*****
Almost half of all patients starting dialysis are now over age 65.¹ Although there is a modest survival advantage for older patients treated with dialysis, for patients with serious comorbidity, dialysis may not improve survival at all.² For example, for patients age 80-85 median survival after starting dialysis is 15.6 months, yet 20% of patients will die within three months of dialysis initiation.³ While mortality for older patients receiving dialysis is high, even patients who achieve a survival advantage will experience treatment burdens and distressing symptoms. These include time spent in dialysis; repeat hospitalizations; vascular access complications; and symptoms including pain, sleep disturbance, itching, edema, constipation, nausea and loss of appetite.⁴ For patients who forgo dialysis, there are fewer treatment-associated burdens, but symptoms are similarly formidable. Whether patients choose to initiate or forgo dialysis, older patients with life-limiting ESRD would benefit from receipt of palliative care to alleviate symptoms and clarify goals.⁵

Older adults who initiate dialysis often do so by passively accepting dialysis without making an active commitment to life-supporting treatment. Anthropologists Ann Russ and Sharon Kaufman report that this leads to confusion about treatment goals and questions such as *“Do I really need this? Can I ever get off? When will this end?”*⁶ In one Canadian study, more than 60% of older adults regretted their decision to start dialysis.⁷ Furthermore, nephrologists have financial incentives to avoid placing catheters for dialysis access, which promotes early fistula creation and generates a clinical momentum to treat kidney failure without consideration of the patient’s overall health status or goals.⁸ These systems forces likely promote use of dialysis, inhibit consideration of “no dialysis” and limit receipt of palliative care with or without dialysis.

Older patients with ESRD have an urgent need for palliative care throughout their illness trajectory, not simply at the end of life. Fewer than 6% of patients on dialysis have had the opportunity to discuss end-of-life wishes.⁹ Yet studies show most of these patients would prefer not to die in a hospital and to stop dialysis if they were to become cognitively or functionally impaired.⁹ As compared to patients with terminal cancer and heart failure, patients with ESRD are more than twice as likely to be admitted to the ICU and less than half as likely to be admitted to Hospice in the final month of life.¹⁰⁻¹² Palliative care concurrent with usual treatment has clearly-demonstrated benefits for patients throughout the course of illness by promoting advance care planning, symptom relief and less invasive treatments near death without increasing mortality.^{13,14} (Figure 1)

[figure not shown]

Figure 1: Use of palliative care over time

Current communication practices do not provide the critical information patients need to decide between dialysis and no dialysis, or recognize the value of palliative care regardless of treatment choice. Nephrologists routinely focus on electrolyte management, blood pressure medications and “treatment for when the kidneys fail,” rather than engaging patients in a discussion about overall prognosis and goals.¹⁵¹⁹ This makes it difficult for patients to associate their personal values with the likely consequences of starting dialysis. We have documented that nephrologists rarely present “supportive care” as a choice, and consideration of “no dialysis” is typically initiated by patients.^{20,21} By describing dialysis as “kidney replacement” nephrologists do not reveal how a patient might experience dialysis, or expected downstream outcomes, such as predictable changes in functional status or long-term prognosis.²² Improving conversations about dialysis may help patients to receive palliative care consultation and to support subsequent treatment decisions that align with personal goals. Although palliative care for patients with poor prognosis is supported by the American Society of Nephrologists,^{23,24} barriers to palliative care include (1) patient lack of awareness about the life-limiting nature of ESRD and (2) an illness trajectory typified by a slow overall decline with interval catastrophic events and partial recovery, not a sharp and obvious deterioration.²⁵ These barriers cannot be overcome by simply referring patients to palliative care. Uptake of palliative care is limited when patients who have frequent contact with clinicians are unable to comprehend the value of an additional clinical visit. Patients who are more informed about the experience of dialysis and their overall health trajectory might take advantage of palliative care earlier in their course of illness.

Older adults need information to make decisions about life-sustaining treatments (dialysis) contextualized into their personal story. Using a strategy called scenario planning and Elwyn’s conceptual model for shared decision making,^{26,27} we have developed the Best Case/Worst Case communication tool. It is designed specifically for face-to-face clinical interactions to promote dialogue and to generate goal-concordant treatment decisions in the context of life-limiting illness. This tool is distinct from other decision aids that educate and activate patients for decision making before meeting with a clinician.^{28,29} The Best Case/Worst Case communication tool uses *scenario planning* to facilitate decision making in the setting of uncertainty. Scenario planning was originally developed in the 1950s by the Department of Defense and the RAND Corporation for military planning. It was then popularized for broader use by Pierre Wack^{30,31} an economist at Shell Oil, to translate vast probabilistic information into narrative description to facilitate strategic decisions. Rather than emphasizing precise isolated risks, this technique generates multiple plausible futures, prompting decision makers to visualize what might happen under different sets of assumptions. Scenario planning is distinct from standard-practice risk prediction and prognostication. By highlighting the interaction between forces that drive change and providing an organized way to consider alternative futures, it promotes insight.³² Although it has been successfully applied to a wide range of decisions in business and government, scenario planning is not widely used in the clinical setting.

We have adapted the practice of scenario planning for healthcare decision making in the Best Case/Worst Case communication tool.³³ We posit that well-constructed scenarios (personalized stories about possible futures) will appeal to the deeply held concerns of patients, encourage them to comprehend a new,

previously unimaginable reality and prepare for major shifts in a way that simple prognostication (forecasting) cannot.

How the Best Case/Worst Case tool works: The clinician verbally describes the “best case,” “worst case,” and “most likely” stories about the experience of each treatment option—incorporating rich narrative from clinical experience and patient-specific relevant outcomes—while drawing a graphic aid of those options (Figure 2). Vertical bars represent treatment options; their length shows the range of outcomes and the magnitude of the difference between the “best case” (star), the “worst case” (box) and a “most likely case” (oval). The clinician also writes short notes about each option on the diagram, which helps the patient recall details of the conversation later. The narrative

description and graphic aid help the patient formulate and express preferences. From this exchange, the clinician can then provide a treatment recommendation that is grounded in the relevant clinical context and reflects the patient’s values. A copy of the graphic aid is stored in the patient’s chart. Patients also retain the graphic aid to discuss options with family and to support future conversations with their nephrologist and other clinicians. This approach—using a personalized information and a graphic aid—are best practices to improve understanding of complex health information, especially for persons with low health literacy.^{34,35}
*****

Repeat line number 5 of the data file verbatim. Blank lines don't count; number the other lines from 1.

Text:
Figure 1: Use of palliative care over time